Kierra Jordan, a University of Mississippi junior, is a criminal justice major with a minor in business who is also an entrepreneur. During her three years at UM, she has created Cincere Beauty to enhance the natural beauty of her customers.
Cloi BryanOxford StoriesCpbryan@go.olemiss.edu STUDENT PROFILE – Online shopping has become the future because of the COVID-19 pandemic. It’s always an experience to support and shop from local boutiques in the comfort of […]
California native Kimberly Conklin, class of 2019, studied IMC at the University of Mississippi. Today, she is the communications manager at PopMenu, a customer engagement engine that allows independent restaurant owners to control their online presence through interactive menus and hospitality.
It has been said that although students may graduate from the University of Mississippi, you are always still a part of the family. For Riley Williamson, a buyer for Neilson’s department store and long time employee, she couldn’t agree more.
Halle Ames, a 2020 University of Mississippi School of Journalism and New Media journalism student, is now an “Outsider” in Nashville as a staff writer for the lifestyle company that aims to be the “heartbeat of America, capturing the pulse of what matters most to our readers.”
Like many college students, Emma Gaddy didn’t stick with the same major she had freshmen year. After studying geological engineering for three semesters, she had to make a very important decision – which of the 78 majors that UM offers would she pursue her for an undergraduate degree?
Not knowing a soul and having classes online may cause some to wonder how they can make friends or get involved with campus organizations in a safe way. These were my concerns when I moved to Oxford during the 2020 coronavirus pandemic.
While COVID-19 has caused problems for some businesses, others have opened during the pandemic. The local fitness scene continues to grow with a new Pilates studio and retail store, Core Fitness Oxford, that opened June 8 off South Lamar Boulevard next to First Watch and Marco’s Pizza.
The one thing that can be said, however, is that the administration at the University of Mississippi took the precautions needed at the most opportune time to make sure we as students did not see the worst of Covid-19.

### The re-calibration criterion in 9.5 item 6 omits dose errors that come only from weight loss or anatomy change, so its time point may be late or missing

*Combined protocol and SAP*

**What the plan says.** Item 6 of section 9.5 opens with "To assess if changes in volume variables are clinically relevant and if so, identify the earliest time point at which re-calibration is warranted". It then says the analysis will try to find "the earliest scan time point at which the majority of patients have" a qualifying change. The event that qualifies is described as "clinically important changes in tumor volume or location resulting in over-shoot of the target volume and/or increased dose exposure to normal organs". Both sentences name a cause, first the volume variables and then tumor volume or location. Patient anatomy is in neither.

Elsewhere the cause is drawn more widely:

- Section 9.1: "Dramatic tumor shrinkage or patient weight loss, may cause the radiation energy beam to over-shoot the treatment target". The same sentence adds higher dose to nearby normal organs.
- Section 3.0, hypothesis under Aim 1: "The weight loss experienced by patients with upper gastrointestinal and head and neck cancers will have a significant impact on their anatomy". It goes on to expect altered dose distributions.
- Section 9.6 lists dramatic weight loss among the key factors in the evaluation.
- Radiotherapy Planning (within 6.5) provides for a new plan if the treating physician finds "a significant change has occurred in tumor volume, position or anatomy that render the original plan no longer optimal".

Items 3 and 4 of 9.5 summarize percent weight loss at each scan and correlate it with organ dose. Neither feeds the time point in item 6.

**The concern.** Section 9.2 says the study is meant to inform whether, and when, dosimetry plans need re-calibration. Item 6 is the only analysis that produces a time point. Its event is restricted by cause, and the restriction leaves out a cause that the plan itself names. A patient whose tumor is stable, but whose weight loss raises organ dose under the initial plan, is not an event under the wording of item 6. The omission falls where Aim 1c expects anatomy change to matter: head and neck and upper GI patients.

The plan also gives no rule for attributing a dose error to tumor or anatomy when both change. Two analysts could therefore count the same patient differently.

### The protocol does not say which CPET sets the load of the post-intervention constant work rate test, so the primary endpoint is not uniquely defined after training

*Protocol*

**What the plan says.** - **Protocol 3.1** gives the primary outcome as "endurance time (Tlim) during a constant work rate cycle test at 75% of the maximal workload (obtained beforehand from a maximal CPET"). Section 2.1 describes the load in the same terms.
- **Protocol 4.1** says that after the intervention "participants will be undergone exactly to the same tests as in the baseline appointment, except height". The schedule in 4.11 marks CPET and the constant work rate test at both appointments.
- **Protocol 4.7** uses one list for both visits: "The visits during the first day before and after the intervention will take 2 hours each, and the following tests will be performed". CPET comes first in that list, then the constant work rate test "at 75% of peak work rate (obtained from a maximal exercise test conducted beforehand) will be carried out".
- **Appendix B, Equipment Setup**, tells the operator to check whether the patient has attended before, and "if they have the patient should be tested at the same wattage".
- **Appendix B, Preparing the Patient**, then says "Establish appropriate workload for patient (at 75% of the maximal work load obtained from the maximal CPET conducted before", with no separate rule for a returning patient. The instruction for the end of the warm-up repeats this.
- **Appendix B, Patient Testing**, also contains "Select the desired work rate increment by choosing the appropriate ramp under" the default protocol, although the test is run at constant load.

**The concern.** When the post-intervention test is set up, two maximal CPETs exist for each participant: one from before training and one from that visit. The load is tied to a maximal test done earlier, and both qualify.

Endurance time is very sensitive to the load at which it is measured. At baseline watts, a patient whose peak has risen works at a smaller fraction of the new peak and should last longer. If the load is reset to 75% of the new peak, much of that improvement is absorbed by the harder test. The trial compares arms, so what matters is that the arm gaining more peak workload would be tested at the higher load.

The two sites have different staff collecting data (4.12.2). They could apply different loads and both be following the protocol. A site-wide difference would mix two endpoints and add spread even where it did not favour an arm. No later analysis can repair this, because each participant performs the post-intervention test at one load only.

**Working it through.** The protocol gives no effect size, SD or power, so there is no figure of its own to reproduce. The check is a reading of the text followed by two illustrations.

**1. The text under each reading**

The highlight of my family’s quarantine is an easy one. We welcomed a new dog to the family. My sister, Madison, and her husband, Alex, purchased a chocolate lab puppy a few days ago. They traveled to Oxford from Washington, D.C. to get the last puppy at the shelter.
I realized COVID-19 was significant when one of my colleagues had a family friend in Wuhan, China, and they said the virus is to be taken completely serious, and it is not accurately presented in the Chinese media.
Roughly four weeks ago, many Oxford residents left town headed for spring break. Now, students, professors and remote workers conduct class and business from their homes as COVID-19 cases continue to rise in Mississippi and the world.
University of Mississippi students and teachers are adjusting to a new way of life and learning as classes have Zoomed online during the COVID-19 pandemic.
Some might say Oxford currently resembles a ghost town. And many are concerned about how COVID-19 will impact local businesses.
As social distancing continues, state and local tourism employees and those who operate short-term lodging options are feeling the impact of the COVID-19 pandemic as reservations decrease while event cancellations and postponements increase.
Today, many young athletes who were planning on playing on Oxford Park Commission teams and participating in OPC events have put their plans on hold because of the novel coronavirus.